Eaters of protected wild animals face legal liability: watchdog

2017-02-17 06:22:06

In its latest response to reported cases of sales and consumption of pangolins, China's State Forestry Administration (SFA) said those eating protected wild animals will face legal charges.

In a statement released on the Twitter-like social media Sina Weibo, SFA said the recent crackdown on buying, sale and eating of pangolins has been the focus of public opinion, with the campaign expected to mark a turning point in the protection of wild animals and plants.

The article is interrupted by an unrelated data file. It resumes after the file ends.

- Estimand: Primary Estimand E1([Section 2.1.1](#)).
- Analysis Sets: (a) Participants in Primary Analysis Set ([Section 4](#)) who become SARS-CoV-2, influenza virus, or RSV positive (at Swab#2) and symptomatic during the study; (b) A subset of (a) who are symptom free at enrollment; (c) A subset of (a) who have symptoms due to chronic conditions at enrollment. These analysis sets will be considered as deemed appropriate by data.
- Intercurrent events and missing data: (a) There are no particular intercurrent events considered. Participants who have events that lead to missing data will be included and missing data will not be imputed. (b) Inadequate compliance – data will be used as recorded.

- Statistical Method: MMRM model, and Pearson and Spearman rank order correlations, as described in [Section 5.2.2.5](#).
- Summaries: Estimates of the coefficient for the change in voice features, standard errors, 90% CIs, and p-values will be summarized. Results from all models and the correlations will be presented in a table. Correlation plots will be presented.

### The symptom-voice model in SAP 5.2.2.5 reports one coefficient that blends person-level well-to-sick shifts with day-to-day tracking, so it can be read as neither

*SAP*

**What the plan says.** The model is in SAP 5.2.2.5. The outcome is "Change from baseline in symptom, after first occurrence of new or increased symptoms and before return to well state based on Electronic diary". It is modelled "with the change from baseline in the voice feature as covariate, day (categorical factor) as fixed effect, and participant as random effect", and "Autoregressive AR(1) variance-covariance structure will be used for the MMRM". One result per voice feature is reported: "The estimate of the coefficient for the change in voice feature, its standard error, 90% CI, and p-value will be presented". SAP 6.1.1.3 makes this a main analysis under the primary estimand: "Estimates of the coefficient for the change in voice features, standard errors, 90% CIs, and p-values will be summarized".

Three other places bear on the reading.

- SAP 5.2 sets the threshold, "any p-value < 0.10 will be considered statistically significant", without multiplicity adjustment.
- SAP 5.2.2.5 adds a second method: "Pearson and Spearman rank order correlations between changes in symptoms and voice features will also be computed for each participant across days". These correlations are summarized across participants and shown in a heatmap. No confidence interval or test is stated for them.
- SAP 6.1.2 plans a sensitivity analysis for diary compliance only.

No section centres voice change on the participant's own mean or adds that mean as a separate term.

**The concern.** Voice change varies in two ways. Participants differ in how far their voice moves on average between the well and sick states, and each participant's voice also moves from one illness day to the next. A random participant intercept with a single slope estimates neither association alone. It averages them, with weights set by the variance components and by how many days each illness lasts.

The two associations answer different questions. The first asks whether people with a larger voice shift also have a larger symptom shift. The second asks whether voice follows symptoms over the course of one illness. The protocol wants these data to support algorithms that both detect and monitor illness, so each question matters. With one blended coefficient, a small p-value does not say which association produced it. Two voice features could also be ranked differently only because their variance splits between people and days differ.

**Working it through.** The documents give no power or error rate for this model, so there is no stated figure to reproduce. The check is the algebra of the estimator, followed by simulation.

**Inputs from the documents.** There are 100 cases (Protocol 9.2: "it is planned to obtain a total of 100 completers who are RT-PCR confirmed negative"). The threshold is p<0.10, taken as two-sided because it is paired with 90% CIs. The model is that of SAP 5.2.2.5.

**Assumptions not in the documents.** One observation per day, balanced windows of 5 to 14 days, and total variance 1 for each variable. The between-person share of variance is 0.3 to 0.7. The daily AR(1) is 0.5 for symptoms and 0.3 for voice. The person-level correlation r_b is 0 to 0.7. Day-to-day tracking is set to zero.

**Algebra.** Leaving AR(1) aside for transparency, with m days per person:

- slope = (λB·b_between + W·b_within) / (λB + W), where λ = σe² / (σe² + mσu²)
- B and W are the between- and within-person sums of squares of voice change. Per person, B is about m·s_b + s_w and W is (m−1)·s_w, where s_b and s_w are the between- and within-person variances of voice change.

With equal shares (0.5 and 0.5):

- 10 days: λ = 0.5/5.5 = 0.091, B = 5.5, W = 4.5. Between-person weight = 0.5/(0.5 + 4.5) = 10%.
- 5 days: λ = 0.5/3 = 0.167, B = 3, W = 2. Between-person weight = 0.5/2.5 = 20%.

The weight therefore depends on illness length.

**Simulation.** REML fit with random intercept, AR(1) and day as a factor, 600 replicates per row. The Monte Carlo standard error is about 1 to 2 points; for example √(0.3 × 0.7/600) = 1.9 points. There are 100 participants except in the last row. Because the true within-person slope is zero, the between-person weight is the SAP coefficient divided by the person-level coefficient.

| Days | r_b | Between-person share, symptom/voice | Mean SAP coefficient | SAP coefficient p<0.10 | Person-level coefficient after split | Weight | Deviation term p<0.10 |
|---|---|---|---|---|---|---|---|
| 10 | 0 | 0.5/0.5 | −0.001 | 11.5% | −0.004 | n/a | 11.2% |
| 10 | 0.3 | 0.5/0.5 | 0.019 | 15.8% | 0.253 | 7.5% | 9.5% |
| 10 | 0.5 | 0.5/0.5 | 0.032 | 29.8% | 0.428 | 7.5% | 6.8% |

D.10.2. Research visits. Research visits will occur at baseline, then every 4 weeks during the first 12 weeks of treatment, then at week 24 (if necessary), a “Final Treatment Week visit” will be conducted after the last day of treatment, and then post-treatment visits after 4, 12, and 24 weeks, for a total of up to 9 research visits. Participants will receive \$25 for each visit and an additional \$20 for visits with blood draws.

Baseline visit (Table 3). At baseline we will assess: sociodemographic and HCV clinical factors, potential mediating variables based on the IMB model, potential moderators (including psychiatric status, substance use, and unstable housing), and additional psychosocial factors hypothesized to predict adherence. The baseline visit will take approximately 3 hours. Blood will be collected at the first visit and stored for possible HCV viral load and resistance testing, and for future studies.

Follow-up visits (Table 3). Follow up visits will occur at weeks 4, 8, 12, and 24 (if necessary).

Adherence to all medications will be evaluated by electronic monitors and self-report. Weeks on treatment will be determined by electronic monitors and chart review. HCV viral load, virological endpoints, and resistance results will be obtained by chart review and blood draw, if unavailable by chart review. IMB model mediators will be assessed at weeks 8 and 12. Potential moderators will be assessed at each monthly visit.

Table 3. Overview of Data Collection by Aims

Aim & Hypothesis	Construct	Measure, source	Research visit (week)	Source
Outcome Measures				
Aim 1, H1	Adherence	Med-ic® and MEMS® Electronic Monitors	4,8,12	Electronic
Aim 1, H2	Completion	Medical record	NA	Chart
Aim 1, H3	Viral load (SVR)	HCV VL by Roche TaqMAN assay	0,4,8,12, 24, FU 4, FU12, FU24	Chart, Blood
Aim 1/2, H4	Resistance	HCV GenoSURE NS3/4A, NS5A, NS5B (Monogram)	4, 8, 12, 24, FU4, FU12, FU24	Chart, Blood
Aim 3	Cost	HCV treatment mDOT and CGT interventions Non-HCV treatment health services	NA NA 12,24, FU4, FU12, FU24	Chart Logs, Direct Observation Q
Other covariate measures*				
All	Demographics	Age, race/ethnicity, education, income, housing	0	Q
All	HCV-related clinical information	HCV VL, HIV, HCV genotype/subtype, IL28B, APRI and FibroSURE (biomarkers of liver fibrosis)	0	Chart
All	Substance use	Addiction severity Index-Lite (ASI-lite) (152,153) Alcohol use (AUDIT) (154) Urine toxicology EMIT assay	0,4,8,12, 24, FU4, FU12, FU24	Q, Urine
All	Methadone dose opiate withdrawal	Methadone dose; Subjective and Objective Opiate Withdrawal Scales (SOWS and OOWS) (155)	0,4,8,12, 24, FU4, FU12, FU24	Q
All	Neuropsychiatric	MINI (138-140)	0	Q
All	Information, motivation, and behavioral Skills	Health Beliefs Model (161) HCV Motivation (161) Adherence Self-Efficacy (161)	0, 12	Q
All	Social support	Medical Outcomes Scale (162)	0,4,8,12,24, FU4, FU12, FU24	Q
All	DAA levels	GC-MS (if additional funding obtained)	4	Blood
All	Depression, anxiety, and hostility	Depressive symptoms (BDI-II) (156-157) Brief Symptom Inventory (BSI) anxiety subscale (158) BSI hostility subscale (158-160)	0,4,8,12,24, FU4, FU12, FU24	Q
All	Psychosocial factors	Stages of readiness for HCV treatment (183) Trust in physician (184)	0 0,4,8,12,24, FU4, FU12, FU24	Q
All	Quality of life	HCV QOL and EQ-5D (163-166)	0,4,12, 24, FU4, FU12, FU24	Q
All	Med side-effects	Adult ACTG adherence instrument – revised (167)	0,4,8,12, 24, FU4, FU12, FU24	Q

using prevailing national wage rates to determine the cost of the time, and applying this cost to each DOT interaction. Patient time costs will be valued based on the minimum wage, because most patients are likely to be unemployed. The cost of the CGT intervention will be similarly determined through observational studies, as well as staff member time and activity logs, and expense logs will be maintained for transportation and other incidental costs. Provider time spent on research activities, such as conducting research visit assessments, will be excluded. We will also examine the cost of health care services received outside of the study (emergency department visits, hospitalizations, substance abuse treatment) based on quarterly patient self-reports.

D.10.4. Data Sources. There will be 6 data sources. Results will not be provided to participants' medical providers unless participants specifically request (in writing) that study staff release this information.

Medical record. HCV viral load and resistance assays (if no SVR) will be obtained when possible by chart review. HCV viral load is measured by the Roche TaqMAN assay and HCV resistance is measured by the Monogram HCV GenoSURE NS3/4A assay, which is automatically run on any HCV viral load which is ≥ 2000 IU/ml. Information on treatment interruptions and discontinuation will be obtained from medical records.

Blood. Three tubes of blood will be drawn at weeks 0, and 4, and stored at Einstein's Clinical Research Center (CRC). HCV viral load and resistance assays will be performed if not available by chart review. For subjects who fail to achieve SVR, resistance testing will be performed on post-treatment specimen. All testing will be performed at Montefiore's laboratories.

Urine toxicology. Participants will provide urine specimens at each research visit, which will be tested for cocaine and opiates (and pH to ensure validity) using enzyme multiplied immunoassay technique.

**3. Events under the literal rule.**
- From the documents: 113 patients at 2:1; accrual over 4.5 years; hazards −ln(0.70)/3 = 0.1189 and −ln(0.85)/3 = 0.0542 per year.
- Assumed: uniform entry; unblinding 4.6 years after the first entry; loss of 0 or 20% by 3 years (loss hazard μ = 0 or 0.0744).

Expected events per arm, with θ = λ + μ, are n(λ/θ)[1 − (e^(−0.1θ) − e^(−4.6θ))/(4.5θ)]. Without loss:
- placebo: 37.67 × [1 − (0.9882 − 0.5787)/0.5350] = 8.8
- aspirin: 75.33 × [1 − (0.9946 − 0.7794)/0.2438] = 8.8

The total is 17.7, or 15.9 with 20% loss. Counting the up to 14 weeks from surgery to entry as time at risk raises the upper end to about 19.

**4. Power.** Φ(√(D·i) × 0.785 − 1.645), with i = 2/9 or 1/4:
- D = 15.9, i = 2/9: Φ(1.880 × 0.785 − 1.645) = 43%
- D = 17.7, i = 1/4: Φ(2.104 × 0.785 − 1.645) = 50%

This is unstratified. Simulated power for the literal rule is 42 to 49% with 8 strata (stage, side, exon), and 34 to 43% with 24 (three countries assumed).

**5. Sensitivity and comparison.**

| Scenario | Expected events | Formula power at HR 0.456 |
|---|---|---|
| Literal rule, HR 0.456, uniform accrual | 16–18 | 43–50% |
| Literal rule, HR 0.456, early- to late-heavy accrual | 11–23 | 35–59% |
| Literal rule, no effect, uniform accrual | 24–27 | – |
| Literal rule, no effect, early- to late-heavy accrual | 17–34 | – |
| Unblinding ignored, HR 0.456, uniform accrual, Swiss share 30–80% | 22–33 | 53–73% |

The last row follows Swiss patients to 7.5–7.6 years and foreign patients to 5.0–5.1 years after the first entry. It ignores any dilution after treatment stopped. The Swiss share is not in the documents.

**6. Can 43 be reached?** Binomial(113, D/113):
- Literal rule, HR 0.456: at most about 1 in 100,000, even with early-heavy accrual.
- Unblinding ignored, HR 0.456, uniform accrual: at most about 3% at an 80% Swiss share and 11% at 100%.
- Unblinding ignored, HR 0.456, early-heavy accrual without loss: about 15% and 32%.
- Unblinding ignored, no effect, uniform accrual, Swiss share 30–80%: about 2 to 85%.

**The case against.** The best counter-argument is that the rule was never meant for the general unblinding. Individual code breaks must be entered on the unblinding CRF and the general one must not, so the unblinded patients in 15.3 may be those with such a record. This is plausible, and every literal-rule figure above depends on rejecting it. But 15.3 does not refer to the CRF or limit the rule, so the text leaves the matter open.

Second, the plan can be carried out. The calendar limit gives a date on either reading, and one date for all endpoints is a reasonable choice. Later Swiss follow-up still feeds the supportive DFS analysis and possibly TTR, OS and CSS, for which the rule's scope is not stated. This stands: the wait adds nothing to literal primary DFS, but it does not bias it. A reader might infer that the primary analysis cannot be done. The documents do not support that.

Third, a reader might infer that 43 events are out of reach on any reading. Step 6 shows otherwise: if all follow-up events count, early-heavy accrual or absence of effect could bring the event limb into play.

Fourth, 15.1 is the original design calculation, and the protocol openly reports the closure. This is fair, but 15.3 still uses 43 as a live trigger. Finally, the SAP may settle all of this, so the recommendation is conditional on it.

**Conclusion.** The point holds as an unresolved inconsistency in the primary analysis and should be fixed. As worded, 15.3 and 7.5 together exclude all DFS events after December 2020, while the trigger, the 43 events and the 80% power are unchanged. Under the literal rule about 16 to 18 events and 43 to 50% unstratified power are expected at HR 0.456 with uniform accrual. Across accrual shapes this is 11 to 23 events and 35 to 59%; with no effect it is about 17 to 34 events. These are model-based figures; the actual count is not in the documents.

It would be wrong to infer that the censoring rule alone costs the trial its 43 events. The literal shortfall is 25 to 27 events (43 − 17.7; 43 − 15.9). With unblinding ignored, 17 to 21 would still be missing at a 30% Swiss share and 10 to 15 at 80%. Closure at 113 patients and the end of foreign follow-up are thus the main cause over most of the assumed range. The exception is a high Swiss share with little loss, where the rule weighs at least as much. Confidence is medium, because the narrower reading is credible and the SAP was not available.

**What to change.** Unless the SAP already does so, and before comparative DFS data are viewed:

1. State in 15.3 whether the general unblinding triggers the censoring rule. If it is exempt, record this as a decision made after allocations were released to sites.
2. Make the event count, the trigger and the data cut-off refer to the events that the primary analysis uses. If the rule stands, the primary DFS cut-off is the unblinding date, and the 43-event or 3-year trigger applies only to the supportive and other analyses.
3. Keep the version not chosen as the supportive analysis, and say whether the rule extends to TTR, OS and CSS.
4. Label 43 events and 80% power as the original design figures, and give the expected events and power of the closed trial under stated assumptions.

China will make more effort to protect pangolins to conserve nature, said the statement.

Pangolins are listed as a second-class animal under state protection. Experts say a single pangolin can protect 17 hectares of mountain forest from the damage of termites. The animal's meat is considered a delicacy in China and its scales are believed to have medicinal qualities.

In early February, posts about a suspected government official in Guangxi Zhuang Autonomous Region feasting on endangered pangolins at a banquet drew outrage on social media. Then later, a netizen who bragged on Weibo that she had dined out on pangolin is subject of a police investigation in Guangdong Province.

An amended law on the protection of wildlife in China that took effect on Jan. 1 bans the eating of wildlife under protection and use of its products.



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